Security and development are deeply interlinked. Conflict-affected states require progress on both to achieve sustainable peace and broader human security. Over the past fifteen years, security sector reform (SSR) has received increasing prominence, as one element in building that peace and security, as well as democratic governance, in post-conflict transitions. SSR includes the reform of security forces (military, police, and intelligence), and civilian institutions to better uphold human rights and justice, and to ensure effective civilian oversight by parliaments and legislative bodies, and by communities themselves.
Security forces can be a source of protection for populations and a tool of stability for governments, or they can be a source of instability and abuse.
In many conflicts and crises, human rights offenders include members of the security forces, able to abuse civilians with impunity. In the Democratic Republic of Congo, soldiers committed 80 per cent of the abuses that civilians reported to Oxfam in a 2011 survey.
The lack of effective and accountable forces makes communities vulnerable, and undermines humanitarian aid, development and state-building. In South Sudan in 2010, there were over 300 incidents of harassment by the Sudan‟s Peoples Liberation Army (SPLA) towards aid agencies, including looting, commandeering vehicles and preventing access to vulnerable communities. In counter-insurgency conflicts, such as Afghanistan and Somalia, some donors, such as the US, tend to emphasize forces’ combat training and equipment, over their accountability to civilian authority and respect for human rights. In turn, security forces, inadequately trained on human rights or gender relations, abuse and intimidate, creating new grievances, and eroding confidence in the state.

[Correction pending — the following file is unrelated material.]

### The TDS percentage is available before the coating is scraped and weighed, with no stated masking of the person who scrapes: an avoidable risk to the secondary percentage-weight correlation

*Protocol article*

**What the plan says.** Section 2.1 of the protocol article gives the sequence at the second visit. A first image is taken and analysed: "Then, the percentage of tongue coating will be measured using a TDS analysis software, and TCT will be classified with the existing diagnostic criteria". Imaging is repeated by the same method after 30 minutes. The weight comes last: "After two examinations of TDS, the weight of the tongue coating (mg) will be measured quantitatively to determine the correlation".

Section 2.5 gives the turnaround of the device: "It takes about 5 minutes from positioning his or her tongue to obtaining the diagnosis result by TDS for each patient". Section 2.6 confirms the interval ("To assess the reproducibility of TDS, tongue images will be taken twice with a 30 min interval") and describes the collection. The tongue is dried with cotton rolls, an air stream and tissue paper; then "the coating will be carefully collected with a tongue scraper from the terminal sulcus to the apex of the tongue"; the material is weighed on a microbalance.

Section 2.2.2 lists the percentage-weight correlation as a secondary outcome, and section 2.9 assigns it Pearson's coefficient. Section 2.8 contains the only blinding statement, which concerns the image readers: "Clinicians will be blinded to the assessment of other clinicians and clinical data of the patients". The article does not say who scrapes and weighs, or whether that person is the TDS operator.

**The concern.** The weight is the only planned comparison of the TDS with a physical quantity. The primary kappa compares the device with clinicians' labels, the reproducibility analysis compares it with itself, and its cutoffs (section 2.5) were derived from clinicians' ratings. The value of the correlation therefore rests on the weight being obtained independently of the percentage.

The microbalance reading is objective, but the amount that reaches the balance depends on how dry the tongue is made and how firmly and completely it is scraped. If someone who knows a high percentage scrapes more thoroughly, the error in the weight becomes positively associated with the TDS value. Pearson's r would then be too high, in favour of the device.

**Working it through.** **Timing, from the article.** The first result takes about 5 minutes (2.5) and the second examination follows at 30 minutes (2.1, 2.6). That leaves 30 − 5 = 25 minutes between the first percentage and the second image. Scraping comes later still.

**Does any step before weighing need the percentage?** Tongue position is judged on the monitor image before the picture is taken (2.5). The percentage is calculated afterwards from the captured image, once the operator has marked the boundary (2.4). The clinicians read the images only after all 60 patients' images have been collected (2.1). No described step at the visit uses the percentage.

Oxfam’s work on SSR focuses on the accountability of national security forces, such as the police and army, to civilians. Download this new Oxfam Policy Compendium note for more information and recommendations: Oxfam’s position on the accountability of national security forces to civilians